Over the past year political struggle has been escalating inside Romania, and Budapest has been emphasising its support for the collective rights of the Hungarian minority in the neighbouring countries ever more strongly. Due to this, relations with Hungary have become an object of dispute on the Romanian political scene. Already in March 2011, celebrations of the anniversary of the Spring of Nations in Romania provided a pretext for an aggressive attack from the Romanian left-wing/liberal opposition against the centre-right government led by Emil Boc, who was accused of being overly submissive to Hungary and the demands of the Hungarian minority. The opposition was especially critical of the project to establish a new department with Hungarian as the language of instruction at the University of Medicine and Pharmacy of Targu Mures. This was a constant element on UDRM’s agenda. In February 2012 they made their participation in the centre-right government led by Mihai Razvan Ungureanu dependent on this demand being fulfilled. However, his cabinet, despite support from UDMR, fell after less than three months in power.
Relations with Hungary worsened in spectacular fashion in the first month of operation of the new, centre-left cabinet led by Victor Ponta. Budapest responded negatively to one of the first decisions taken by the new Romanian government, namely to withdraw its support for the separate path of education of physicians in Hungarian at the Targu Mures university. The Hungarian Ministry of Foreign Affairs also criticised the amendment of electoral regulations in Romania, as a consequence of which the proportional system was replaced with the majority system, suggesting that the new regulations do not guarantee adequate parliamentary representation to minorities. The greatest tension was caused due to the idea of bringing the ashes of the Hungarian writer Jozsef Nyiro to Transylvania. It had been planned that this would be done under the patronage of the speaker of the Hungarian parliament, Laszlo Kover. The Romanian government blocked this ceremony, pointing to the radical right and anti-Semitic views of Nyiro (he was a member of Hungary’s parliament after part of Transylvania was included into Hungary, and also during the pro-Nazi rule of the Arrow Cross Party). Bucharest’s actions met with a very sharp reaction from Kover, who compared them to the practices of the Ceausescu regime. The Nyiro issue was at the same time a matter of dispute between the Hungarian parties in Romania. The burial was being pushed through by the strongly pro-autonomist Hungarian Civic Party (PCM), while the more moderate UDMR distanced itself from this initiative.
Hungary and Romania are likely to remain close partners in many aspects of European politics and will not break off their mutually beneficial co-operation (for example, in energy issues). However, the recent developments indicate that this is a tendency towards a long-lasting cooling of bilateral relations. This is the effect of the increasingly strong support from Budapest for the idea of autonomy for Hungarian minorities living outside its borders. It is also significant that the Hungarian government is willing to become engaged in controversial enterprises which can be understood as a policy of strengthening particular Hungarian parties in neighbouring countries. Such actions will come up against resistance from the new left-wing/liberal government elite, which emphasises the need to protect the national interests and increasingly often draws on nationalist rhetoric.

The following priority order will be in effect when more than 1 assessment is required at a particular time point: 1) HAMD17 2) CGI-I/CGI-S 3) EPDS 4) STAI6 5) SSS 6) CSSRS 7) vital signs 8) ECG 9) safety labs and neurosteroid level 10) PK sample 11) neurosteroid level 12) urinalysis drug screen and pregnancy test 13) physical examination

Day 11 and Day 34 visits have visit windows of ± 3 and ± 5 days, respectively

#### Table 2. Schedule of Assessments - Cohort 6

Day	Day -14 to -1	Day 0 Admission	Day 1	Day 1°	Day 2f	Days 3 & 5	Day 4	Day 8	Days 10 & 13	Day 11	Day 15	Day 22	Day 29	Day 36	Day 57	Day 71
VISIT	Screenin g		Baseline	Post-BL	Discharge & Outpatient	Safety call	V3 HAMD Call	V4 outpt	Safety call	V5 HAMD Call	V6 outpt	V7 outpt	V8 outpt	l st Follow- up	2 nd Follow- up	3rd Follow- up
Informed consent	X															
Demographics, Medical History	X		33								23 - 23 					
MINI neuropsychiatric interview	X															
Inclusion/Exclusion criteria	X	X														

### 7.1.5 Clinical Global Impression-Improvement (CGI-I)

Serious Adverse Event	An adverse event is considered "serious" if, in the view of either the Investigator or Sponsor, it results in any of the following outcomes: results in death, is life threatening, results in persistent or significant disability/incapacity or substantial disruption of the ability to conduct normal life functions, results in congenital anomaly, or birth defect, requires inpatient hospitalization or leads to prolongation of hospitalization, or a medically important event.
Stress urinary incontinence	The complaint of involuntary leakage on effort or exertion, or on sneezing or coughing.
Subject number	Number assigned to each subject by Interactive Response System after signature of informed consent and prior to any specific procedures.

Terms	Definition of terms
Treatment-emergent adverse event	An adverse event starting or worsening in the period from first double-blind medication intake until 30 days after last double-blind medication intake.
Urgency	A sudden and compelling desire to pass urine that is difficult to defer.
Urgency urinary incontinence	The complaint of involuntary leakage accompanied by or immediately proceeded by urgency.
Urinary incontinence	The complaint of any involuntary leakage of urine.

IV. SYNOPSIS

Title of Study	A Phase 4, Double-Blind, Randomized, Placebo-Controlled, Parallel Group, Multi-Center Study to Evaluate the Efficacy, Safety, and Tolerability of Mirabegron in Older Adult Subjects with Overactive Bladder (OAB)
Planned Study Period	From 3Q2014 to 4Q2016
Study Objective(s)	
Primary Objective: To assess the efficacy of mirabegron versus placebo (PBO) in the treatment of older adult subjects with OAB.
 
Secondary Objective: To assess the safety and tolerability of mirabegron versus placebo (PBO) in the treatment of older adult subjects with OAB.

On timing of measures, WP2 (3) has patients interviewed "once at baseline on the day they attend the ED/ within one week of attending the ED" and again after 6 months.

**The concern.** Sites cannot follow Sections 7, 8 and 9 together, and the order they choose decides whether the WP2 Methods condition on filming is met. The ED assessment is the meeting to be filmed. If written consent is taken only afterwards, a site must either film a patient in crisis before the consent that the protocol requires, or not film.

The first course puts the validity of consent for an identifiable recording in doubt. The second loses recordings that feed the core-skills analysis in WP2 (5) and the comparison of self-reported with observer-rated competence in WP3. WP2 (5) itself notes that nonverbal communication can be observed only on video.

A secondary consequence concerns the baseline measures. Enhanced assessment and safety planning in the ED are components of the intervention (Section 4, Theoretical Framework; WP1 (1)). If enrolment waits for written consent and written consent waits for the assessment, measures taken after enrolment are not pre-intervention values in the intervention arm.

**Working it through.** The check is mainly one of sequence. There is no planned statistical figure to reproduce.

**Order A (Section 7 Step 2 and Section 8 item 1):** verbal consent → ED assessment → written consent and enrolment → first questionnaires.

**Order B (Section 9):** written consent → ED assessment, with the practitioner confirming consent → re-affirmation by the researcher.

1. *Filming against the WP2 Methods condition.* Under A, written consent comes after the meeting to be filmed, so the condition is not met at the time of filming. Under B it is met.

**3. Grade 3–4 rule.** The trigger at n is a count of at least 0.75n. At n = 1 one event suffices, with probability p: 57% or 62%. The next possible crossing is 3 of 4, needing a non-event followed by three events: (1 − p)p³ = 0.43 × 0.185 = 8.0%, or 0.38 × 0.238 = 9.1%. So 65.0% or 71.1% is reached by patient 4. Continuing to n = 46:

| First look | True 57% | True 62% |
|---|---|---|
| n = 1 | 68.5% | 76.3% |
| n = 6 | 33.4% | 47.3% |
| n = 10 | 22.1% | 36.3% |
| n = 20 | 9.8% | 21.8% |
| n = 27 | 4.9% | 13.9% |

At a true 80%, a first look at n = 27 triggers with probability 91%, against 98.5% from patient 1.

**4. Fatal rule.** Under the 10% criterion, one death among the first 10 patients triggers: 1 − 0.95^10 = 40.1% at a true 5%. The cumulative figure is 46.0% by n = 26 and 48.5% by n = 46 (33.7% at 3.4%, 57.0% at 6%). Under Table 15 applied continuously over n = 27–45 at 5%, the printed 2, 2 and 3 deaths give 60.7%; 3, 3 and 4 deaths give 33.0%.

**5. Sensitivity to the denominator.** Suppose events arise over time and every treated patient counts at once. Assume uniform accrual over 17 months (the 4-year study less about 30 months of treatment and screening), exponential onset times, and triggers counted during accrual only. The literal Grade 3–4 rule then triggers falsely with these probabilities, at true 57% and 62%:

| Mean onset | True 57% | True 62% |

Relations will further deteriorate due to USL’s domination on the Romanian political scene and its strategy of winning support by criticising the ‘pro-Hungarian’ policy of the president and the previous centre-right governments. Since Ponta’s cabinet is forced to continue the main guidelines of the savings policy in compliance with the IMF’s requirements, it is searching for political topics which will ensure stronger public support for it ahead of the parliamentary election scheduled for November. Currently, USL’s support level is at 60 per cent, and everything indicates that it will not need to be backed by the Hungarian minority parties in order to take power. This will contribute to the implementation of projects which have so far come up against strong resistance from the parties representing the Hungarian minority, such as amending the law on national minorities without taking into account the demand for cultural autonomy or the reform of the administrative division of the country.
Tomasz Daborowski, co-operation: Mateusz Gniazdowski